Anyway, this is a record that really creates its own lane. And likewise for the lyrical content which addresses such serious topics as eating disorders, mental illness, and creating one's own lane (shades of Big Fun again and yes I know I know) but which also captures pure desire in the starkest of terms (“Gimmie Gimmie Gimmie”) or as Lovelorn themselves put on it on "Tiger," the final track of What’s Yr Damage: “I justify what I want / I already waited too long.” (Jason Lee)

   

Catherine Moan sets off a "Chain Reaction"



Months previous to the release of her debut full-length Chain Reaction (Born Losers Records), the first time I heard Catherine Moan’s music was with the song “Drop It!” whose refrain goes: “sway in time, it’s so sweet / drop down low and feel the heat / keep it down low / drop it, drop it feel the heat / drop it feel the heat, drop it feel the heat / drop it, drop it, drop it, drop it / drop it feel the heat” and I was immediately struck by how Ms. Moan had taken the sentiment behind Snoop Dogg’s “Drop It Like It’s Hot” (due credit to Lil’ Wayne) and removed both the simile and the spare, ultra-vivid production work—replacing it instead with a neon smear of pulsing analog synths and 80s-esque drum programming (“new retro wave” the kids call it) with the requested acts of “drop[ping] it” and “feel[ing] the heat” (not to mention “keep[ing] this fire burning / ’til the records stop turning”) framed as invitations rather than commands, supported by a bopping electro-lullaby vibe with the song’s only hint of conflict coming in the bridge: “now that we can finally breathe / c’mon and drop that ass / and dance with me.

It was the perfect summer jam and needless to say I was hooked, especially after witnessing the music video which simulates the feel of an ‘80s video dating profile. But then something funny happened. The more I listened, the more I detected a ghostly undertow to the song. Maybe it was the icy pinprick synths in the chorus. Or the airy dissociated-sounding vocals, like being seduced by someone when under ether (hello, Andrea True Connection!) or how the musical arrangement feels like John Carpenter wrote a major-key disco song for one of his soundtracks.

But far from detracting from the song this only deepened my appreciation because, for my money, it’s just this distinctively different kind of tension that makes “Drop It!” and the album it appears on now so oddly alluring—because over seven subsequent tracks Chain Reaction doubles down on the mood-altering mashup of ecstatic release and confining unease and emotional blunting a.k.a. “waning of affect” if you wanna get all postmodern about it (on the latter point, one song on the album revolves around the repeated phrase “I can’t feel a thing” while the chorus of another informs the listener “I want to feel nothing / I want to see nothing”).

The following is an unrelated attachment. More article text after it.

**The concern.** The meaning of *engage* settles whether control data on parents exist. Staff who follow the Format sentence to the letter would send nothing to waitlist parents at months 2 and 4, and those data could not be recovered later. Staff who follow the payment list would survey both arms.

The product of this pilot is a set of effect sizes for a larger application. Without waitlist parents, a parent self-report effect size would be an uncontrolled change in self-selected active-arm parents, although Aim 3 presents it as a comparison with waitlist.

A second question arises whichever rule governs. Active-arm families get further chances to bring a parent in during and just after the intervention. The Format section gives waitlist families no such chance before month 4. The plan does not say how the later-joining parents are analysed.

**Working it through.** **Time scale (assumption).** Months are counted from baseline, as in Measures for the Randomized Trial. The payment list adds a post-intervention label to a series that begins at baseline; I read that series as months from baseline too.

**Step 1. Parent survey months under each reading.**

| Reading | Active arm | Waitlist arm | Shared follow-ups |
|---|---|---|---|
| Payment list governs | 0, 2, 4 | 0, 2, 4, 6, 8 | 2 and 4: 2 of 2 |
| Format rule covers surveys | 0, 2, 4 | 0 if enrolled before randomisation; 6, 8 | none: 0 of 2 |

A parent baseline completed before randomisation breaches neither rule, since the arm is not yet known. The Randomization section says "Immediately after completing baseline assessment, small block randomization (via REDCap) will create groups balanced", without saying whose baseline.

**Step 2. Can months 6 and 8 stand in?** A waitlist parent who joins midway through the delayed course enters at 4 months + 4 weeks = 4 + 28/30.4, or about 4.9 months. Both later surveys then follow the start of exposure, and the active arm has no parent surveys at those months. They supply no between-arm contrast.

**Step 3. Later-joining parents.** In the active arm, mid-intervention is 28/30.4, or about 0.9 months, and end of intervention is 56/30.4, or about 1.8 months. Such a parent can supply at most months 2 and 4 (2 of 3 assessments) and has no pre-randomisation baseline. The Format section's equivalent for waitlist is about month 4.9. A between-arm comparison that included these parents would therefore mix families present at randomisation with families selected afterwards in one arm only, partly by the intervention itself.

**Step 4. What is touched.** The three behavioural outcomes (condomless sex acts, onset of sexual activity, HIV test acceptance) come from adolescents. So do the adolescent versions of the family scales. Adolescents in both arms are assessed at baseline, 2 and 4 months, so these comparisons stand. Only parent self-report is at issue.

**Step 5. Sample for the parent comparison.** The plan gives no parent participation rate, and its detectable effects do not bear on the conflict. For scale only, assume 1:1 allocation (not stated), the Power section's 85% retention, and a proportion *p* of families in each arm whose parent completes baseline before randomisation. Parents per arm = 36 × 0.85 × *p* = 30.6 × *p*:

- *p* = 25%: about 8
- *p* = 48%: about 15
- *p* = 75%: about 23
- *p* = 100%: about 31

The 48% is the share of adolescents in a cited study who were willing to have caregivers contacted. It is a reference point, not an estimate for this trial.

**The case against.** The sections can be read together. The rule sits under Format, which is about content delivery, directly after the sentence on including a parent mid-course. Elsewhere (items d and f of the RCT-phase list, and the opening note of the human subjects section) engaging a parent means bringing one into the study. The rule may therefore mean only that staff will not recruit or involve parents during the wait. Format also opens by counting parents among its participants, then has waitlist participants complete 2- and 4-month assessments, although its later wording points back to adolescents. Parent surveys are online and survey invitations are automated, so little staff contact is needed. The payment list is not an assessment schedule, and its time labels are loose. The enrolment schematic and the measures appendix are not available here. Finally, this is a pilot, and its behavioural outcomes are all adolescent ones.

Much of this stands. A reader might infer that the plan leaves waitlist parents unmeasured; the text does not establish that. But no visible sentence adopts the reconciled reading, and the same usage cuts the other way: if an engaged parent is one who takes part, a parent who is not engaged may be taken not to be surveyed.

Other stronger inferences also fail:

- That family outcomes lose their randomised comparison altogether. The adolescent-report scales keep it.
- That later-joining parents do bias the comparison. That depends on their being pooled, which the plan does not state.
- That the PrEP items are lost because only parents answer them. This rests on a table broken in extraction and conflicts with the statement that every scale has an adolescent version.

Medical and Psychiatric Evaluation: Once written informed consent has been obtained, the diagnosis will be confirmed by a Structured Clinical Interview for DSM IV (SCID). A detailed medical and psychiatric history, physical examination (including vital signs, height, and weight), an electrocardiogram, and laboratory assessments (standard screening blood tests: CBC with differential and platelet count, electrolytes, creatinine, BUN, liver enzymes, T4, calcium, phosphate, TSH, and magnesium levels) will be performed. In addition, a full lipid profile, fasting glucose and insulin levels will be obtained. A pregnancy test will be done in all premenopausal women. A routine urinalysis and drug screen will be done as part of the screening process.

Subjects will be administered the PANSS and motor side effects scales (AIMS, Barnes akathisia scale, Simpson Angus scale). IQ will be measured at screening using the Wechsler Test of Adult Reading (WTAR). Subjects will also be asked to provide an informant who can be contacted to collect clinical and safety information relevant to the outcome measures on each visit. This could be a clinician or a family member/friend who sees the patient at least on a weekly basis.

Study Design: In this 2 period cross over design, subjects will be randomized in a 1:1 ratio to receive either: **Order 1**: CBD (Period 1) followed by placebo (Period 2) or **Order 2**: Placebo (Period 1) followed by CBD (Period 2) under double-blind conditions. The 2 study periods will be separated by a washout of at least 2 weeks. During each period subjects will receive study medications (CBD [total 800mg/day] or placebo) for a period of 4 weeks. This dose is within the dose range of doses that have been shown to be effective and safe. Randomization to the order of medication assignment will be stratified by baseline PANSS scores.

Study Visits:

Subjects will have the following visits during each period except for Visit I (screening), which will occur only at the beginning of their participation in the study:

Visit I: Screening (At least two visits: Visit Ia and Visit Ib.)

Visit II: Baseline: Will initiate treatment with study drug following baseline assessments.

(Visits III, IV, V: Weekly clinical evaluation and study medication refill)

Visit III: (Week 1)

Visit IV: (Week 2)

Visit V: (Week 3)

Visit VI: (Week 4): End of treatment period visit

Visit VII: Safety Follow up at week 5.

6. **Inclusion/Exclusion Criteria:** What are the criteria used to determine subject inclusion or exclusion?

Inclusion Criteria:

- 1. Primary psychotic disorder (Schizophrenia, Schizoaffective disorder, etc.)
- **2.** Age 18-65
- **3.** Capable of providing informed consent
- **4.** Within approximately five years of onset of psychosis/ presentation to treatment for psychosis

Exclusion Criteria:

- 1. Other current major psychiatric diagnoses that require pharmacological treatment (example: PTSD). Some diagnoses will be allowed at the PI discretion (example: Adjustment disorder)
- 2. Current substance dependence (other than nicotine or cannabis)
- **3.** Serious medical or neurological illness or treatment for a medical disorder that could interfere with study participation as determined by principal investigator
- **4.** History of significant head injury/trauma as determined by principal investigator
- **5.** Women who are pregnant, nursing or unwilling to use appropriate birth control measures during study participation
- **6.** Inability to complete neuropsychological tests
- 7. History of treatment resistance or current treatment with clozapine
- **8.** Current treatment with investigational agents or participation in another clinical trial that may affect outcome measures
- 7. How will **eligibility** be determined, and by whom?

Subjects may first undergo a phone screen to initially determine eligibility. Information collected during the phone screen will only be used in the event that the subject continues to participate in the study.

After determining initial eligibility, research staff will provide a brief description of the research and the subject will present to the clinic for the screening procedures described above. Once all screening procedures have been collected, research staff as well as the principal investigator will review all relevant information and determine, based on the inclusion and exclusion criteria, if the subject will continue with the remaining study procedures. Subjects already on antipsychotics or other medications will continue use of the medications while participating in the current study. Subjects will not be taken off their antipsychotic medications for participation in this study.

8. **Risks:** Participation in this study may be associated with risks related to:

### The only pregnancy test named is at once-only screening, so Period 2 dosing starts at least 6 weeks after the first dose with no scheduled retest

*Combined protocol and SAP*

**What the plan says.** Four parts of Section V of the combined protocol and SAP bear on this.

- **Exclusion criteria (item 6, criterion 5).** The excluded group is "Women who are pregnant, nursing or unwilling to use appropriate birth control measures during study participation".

And not that you asked but when it comes to cinematic associations evoked by Chain Reaction for me it’s Ridley Scott’s Blade Runner all the way. Because imho all these songs would fit perfectly at a Los Angeles discotheque and lounge circa 2019 as imagined in 1982 (natch!) perfectly capturing the retro-future sound of pop music in a society overtaken by rampant technology, alienation, and environmental degradation (but also, new methods of connection and new avenues of pleasure, so call it a draw!) which leads its citizenry to question what it even means to be “human” anymore (who could imagine such a place!) and where pop music serves both as a crucial mirror-to-society and escapist release (like how Harrison Ford reportedly loved singing “More, More, More” in his downtime). And then seeing Ms. Moan perform her first NYC live show on a rooftop on the first night that Tropical Storm Elsa brought torrential rains to the city (the Our Wicked Lady roof is covered, but still I'm surprised and impressed the show went on) really sealed the deal.

Plus on “Drop It!” in particular I get the feeling Ms. Moan is actually role-playing as a “basic pleasure model” replicant-as-pop-artist à la Daryl Hannah’s Pris character (who shoulda been in a goth band in the movie with her perfect punky raccoon look, or maybe they cut those scenes out) but a basic pleasure model who will gladly crush your windpipe between her thighs when the time’s right—plus you gotta admit “feel the beat / in your heartbeat” is a brilliantly cyborg-y song lyric but hey what do I know—while the other songs on Chain Reaction likewise bring to mind a distinctly “glowing neon signs reflecting off glass surfaces and slicked concrete streets of an urban dis/pleasure district”, with the next track “Wasted” upping the moody-pop stakes with a faded-in intro that could easily be a Vangelis outtake from the Blade Runner soundtrack.